"I dedicate this race to Alexander. I think about him a lot when I train. He was a role model for me," van der Burgh said to Norwegian broadcaster NRK after the race.
26-year-old Alexander Dale Oen died of heart failure in May while at a training camp in the USA. Dale Oen won the gold medal in the 100 metre breaststroke at the 2011 World Championships in Shanghai and would have been one of the favourites for Olympic gold in London.
Van der Burgh recognize this in interviews after his historic race and expressed a wish that his close friend and training partner could have been in the lane beside him battling it out for gold.
After winning the race the South Africa celebrated by lying on his back on the rope and pointing to the sky in what he explained was a tribute to his fallen friend.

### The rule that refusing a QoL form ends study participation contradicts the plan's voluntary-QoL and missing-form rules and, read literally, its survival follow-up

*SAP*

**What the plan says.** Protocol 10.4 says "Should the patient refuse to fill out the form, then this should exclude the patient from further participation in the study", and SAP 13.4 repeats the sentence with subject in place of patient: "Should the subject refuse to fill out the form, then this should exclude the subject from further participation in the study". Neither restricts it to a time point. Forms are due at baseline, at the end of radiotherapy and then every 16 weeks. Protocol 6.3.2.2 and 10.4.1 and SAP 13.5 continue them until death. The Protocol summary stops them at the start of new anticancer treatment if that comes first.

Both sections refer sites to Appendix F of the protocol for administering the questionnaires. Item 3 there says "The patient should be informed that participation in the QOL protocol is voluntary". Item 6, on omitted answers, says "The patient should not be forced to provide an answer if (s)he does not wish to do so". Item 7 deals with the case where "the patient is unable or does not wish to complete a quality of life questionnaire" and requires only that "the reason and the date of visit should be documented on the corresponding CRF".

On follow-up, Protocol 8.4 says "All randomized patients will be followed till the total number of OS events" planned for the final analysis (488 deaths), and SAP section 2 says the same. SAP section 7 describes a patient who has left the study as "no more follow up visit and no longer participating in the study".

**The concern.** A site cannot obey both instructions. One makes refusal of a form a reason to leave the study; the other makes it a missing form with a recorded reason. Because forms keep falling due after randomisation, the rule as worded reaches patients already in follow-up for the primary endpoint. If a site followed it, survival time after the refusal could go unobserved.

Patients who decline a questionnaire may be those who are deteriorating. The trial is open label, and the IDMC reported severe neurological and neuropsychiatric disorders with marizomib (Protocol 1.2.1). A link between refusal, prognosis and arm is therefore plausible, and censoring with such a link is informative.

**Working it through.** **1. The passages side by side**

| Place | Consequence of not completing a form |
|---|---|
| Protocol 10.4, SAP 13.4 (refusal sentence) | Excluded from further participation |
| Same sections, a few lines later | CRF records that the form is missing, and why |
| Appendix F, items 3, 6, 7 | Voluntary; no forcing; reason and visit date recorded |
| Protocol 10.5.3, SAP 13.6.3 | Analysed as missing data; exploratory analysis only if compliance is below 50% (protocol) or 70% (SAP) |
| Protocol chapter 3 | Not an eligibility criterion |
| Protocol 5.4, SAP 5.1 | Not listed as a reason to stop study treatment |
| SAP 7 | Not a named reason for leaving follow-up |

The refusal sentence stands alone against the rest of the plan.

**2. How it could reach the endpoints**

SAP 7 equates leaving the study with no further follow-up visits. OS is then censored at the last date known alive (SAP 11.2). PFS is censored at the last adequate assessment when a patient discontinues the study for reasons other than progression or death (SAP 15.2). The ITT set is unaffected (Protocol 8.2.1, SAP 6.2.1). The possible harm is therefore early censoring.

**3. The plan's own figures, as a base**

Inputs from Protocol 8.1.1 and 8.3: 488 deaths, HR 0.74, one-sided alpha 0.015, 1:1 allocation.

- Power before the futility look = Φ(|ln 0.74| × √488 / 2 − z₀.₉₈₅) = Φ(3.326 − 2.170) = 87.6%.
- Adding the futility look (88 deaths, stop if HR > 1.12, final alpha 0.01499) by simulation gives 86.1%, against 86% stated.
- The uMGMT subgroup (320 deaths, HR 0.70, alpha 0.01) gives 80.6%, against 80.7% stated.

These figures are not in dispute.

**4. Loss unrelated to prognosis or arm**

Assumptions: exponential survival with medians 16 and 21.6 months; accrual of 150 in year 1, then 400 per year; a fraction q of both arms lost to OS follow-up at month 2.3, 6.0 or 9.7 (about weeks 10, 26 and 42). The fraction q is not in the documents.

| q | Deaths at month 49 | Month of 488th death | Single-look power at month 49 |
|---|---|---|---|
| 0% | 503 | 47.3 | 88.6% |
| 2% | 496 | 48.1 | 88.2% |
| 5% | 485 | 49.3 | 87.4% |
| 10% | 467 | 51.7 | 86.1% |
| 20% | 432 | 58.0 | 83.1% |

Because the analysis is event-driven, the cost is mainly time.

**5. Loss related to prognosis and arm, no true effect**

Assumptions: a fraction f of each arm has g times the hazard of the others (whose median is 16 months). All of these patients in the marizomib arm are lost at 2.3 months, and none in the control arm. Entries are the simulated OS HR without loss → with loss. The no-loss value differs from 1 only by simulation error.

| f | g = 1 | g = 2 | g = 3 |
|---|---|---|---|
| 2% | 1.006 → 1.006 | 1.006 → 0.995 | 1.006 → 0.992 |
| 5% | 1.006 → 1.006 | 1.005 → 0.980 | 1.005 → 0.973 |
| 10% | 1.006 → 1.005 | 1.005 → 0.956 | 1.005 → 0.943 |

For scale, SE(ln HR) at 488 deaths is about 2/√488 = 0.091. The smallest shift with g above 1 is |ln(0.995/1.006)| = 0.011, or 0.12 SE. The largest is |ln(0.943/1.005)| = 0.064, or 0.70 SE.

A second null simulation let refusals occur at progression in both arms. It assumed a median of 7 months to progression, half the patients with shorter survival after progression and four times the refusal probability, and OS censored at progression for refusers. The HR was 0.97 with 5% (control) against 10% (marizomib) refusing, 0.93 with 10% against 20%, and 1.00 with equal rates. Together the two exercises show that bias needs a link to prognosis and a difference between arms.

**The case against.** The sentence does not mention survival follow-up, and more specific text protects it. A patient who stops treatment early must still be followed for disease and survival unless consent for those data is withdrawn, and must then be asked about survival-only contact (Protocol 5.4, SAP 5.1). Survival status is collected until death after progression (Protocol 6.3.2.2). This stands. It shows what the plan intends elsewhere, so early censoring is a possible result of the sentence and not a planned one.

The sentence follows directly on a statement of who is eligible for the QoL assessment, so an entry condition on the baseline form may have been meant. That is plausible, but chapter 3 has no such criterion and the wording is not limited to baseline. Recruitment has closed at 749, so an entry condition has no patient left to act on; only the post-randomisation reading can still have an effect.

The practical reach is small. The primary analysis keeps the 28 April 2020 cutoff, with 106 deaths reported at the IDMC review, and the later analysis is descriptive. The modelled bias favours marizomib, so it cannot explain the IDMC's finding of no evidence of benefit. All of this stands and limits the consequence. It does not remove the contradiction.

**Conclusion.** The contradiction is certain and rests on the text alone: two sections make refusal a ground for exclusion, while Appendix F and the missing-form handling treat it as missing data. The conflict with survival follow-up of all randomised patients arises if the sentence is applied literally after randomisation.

"I thought that he would have wanted to be there," van der Burgh explained.
Van der Burgh's 100m breaststroke world record denied Kosuke Kitajima a historic treble and gave South Africa an Olympic swimming first.
Van der Burgh was never headed, winning in 58.46sec to better the previous world record of 58.58sec held by Australian Brenton Rickard.
He became the first South African man to claim individual Olympic swimming gold, although South Africa won the men's 4x100m freestyle relay in 2004.
"If there is such a thing as the perfect race, I think I swam it at the right time tonight," van der Burgh said.